It should go without saying, but death threats are not acceptable means of communicating with elected officials.
That sentiment is as true this week – in light of the arrest of a Chicago man accused of leaving a voicemail threatening to “mutilate and kill” state Sen. Darren Bailey, R-Xenia – as it was when I wrote it in February after state Rep. Deb Conroy, D-Villa Park, shared a litany of abuse her office received related to proposed legislation.
Don’t read that paragraph as an attempt to “both sides” an issue. We’re not talking about political differences, but the distinction between civil behavior and criminal conduct.
Also from that February column: “The rhetoric, if that’s even a fair term, is unfortunately not surprising to anyone who has been paying attention to politics in recent years. Social media comment threads are a particularly special sort of dumpster fire, but there is a line between expressing anger and making direct contact to personally pledge harm.”
Are people collectively angrier than those from prior generations? Are they more comfortable expressing emotions? Or do we just have better access to the types of thoughts folks used to keep inside? As someone who’s encountered feedback from readers since Clinton was president, rage is nothing new.
This problem isn’t exclusive to Illinois. There are so many nationwide arrests for threatening language a running catalog is impractical. That’s before discussing the actual violence, which happens frequently enough I forgot a few examples cited in an August Brookings Institution essay titled “We need to take political violence seriously” (tinyurl.com/BrookingsViolence).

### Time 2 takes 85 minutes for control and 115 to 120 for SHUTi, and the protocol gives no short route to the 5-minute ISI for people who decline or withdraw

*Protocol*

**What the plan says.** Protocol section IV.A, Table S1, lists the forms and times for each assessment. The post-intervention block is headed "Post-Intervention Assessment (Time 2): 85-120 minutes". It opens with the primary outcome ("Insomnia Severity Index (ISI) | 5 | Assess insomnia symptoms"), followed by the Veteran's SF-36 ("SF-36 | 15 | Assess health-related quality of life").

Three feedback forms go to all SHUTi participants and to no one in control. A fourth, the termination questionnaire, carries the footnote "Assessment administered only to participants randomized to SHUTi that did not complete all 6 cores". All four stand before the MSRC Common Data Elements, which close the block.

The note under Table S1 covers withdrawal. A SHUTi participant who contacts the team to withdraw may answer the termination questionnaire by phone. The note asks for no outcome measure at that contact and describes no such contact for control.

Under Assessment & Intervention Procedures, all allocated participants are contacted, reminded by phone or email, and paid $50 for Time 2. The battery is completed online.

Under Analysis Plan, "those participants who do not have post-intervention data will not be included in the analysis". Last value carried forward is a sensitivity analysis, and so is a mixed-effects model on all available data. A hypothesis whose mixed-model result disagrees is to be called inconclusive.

One that slipped my mind: In late July, U.S. Rep. Lee Zeldin, a Long Island Republican running for governor of New York, was speaking at a Veterans of Foreign Wars post when a man jumped on the stage and lunged, but was wrestled to the ground before actually stabbing his target.
Should we be thankful neither Bailey nor Gov. JB Pritzker has had to physically ward off an attacker? Would we be surprised if it did happen here?
Political violence is problematic. Candidates and commentators who convince followers an opponent or movement is inherently dangerous invite aggressive responses by, without restraint, demanding acolytes reject oppression. Many double down by intertwining that message with religious fervor.
Yet limiting the discussion to politics overlooks the many people who become violently angry about a great deal of matters having nothing to do with marginal tax rates or drainage easements. Politicians can (and should!) denounce violence or hate speech among followers, but that doesn’t deliver help to troubled individuals.
Unfortunately, there aren’t any easy answers or systemic solutions. Anger is as old as humanity itself. We have to want to heal and help.
What’s your contribution?
via “Illinois Politics” – Google News https://ift.tt/tNVWci5
November 5, 2022 at 05:52AM